Why Do Employees Change Jobs?

To understand why employees change jobs, LinkedIn interviewed more than 10,000 people who have gone from one employer to another in 2015. Here are the survey’s highlights.

The number one factor motivating workers to change jobs? A lack of career advancement opportunities. This is why 45% of respondents reported having resigned, the ‘Why and How People Change Jobs’ study reveals. Then comes dissatisfaction with immediate leadership (41%), discomfort around the working environment or the corporate culture (36%), and finally, the desire to take on more challenging opportunities (36%).

On the flip side, what are the factors that lead those who have resigned to marry their new jobs?

Unsurprisingly, for nearly 60% of respondents, the primary incentive for choosing a new job is the opportunity to grow professionally. This factors ahead of pay and benefits, which is not very far behind (54%).

“Offer career advancement and not jobs,” states the popular professional network in conclusion.

Didier Dubois, human resources consultant and senior partner at HRM Group, says he ‘agrees 100%’ with this conclusion. “Managers should offer not only a job, but also opportunities for the future,” he states. “People will always choose a business where they can make a career for themselves.”

Small packages…
The study also shows another tendency of employees who work for organizations with 500 employees or less. LinkedIn noticed a net gain of professionals going to the side of SMEs, while companies with 5000 workers or more have lost players.

So, why are SMEs so attractive? According to the survey, it is because they offer challenges, the feeling that one has more of an impact at work and confidence in the overall direction taken by the business.

Again, Dubois is not surprised by the interest shown in smaller organizations. “In areas where labour shortages are important, such as engineering and finance, people are very aware of the value of their applications and want to be closer to the decision-making structure.”

Large organizations would therefore do well to get inspired by the SME characteristics which workers cherish so.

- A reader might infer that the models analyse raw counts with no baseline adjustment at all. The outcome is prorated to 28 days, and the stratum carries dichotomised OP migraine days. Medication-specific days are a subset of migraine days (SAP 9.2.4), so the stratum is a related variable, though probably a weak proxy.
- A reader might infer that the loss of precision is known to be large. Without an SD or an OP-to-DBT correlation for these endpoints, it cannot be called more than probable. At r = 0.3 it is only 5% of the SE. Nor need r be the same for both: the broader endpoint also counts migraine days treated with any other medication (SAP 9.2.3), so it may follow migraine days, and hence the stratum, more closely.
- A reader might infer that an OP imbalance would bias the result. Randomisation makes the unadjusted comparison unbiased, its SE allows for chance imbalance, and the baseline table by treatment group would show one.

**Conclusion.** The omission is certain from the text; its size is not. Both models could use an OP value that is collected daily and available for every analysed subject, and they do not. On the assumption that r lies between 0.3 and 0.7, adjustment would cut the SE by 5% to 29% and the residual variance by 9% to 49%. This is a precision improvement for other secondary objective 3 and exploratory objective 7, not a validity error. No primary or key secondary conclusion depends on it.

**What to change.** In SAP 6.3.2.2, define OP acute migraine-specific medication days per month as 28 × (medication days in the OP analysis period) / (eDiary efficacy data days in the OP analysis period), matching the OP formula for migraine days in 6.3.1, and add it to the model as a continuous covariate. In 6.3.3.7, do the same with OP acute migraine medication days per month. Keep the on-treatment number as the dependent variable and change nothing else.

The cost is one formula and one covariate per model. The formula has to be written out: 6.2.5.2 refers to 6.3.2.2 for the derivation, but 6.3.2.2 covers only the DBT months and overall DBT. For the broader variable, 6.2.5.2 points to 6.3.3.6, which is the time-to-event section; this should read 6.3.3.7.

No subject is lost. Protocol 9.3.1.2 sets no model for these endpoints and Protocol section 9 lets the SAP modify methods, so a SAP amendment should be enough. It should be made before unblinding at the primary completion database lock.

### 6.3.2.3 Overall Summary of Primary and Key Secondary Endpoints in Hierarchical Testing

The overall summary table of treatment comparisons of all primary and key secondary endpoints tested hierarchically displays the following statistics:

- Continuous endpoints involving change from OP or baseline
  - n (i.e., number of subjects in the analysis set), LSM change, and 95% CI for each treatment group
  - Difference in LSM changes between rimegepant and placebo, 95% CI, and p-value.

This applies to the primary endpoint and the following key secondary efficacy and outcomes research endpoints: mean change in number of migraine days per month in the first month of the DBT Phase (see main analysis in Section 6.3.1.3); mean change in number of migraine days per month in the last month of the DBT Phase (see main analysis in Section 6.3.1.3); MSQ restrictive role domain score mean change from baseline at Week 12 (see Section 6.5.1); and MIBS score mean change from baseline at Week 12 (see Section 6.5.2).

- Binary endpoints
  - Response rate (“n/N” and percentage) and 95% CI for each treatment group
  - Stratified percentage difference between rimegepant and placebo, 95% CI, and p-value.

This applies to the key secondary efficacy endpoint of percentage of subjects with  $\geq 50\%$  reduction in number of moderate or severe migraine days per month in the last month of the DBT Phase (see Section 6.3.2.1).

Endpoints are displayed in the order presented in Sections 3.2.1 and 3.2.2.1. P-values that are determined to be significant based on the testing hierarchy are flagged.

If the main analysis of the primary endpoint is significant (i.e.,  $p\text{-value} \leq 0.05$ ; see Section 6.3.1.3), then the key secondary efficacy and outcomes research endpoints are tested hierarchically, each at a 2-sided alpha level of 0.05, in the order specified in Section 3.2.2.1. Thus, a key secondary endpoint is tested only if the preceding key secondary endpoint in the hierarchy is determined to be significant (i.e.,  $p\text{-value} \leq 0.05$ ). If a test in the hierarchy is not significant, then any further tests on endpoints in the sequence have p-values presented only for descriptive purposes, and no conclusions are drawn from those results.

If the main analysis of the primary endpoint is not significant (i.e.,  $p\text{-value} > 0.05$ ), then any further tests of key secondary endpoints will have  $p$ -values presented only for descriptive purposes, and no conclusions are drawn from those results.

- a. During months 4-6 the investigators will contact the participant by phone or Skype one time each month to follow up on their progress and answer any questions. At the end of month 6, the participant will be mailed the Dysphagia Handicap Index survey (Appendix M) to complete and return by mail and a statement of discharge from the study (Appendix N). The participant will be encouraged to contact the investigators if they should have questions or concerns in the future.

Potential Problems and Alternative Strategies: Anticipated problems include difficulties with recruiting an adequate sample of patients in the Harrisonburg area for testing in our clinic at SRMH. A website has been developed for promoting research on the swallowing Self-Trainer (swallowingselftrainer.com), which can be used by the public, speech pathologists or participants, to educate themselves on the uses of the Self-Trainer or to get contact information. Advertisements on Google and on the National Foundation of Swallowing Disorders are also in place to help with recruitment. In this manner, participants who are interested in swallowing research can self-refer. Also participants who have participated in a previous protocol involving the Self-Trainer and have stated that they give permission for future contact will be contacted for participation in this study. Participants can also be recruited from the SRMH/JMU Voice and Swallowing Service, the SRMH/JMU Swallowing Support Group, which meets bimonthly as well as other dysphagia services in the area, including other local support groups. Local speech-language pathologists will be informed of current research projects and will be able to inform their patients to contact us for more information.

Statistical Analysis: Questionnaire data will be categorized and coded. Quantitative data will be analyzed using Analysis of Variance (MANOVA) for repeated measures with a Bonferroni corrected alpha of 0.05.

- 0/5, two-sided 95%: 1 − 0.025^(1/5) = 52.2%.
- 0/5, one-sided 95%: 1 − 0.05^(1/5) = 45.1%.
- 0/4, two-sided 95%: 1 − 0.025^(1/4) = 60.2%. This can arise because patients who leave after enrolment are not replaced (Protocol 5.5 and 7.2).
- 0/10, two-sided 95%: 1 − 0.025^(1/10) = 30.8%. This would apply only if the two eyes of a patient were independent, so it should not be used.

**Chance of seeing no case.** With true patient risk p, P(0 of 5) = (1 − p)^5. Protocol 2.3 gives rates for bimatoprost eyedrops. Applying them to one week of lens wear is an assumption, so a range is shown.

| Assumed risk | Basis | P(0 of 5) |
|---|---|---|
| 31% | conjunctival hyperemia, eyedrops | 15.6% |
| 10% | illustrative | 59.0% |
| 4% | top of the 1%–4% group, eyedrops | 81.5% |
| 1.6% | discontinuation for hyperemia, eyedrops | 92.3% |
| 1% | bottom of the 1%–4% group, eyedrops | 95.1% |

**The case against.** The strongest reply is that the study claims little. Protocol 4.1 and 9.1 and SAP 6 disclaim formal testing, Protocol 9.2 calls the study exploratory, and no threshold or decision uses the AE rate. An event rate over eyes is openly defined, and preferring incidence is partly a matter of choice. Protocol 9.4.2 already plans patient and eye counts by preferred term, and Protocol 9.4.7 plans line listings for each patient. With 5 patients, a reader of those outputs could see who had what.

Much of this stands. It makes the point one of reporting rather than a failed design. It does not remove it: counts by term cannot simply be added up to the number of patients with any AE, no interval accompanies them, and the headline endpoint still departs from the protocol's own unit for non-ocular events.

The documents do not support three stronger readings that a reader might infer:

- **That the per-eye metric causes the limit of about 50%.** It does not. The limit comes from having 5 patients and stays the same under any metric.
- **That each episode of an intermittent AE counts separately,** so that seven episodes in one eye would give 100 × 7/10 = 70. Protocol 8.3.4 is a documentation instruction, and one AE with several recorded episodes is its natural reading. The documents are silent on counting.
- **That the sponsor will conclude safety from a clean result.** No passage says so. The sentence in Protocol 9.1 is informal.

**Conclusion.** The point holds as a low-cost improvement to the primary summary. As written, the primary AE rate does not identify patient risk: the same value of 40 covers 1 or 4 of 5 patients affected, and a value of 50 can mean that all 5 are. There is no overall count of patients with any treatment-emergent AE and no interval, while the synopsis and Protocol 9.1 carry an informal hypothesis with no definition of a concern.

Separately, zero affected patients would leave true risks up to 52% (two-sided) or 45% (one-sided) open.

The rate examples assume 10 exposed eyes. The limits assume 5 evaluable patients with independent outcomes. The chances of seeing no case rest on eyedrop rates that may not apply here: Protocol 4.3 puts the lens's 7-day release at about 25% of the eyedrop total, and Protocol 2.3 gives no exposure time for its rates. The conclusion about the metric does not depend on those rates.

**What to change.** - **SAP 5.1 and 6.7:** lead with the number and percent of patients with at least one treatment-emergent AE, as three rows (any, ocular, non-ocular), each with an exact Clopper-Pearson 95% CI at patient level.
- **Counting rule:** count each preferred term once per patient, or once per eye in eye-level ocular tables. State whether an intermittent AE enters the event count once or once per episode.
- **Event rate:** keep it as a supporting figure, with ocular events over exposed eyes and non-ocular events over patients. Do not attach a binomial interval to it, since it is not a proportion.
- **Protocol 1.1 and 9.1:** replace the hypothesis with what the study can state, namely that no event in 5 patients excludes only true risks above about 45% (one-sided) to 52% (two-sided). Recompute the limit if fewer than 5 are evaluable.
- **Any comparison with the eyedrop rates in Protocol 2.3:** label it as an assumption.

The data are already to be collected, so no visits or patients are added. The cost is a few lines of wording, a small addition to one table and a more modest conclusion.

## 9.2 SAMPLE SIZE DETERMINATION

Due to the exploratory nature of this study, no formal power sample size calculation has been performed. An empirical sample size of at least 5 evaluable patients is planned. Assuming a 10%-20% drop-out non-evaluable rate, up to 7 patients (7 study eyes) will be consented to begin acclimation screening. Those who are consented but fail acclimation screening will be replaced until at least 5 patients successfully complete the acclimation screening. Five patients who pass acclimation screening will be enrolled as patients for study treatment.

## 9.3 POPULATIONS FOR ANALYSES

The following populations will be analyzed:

Keeping in mind recommendations
The LinkedIn study highlights the importance of professional references during the recruitment process. It is considered to be the most common way for workers to find jobs. And the trend is particularly marked in North America.

For Dubois, candidates that come recommended by an employee have one major advantage: quality. “Studies show that these candidates are better suited to the organizational culture and achieve better work.”

Incentive programs for employee referrals represents a good investment for employers.

The employer brand in the spotlight
Not knowing what their work experience will look like in their new organization is the main difficulty professionals encounter during their job search.

The lack of information in this regard and the need for companies to retain the talent they already have highlight the need to effectively promote their employer brand.

The HR strategist believes it is essential to involve employees in this operation. “They are the ones who give the bulk of the information.” Not to mention that being aware of what makes them happy and proud at work gives them the opportunity to become brand ambassadors for their company.

“All employers have something to offer,” says Dubois. “The challenge is to put focus on that.”

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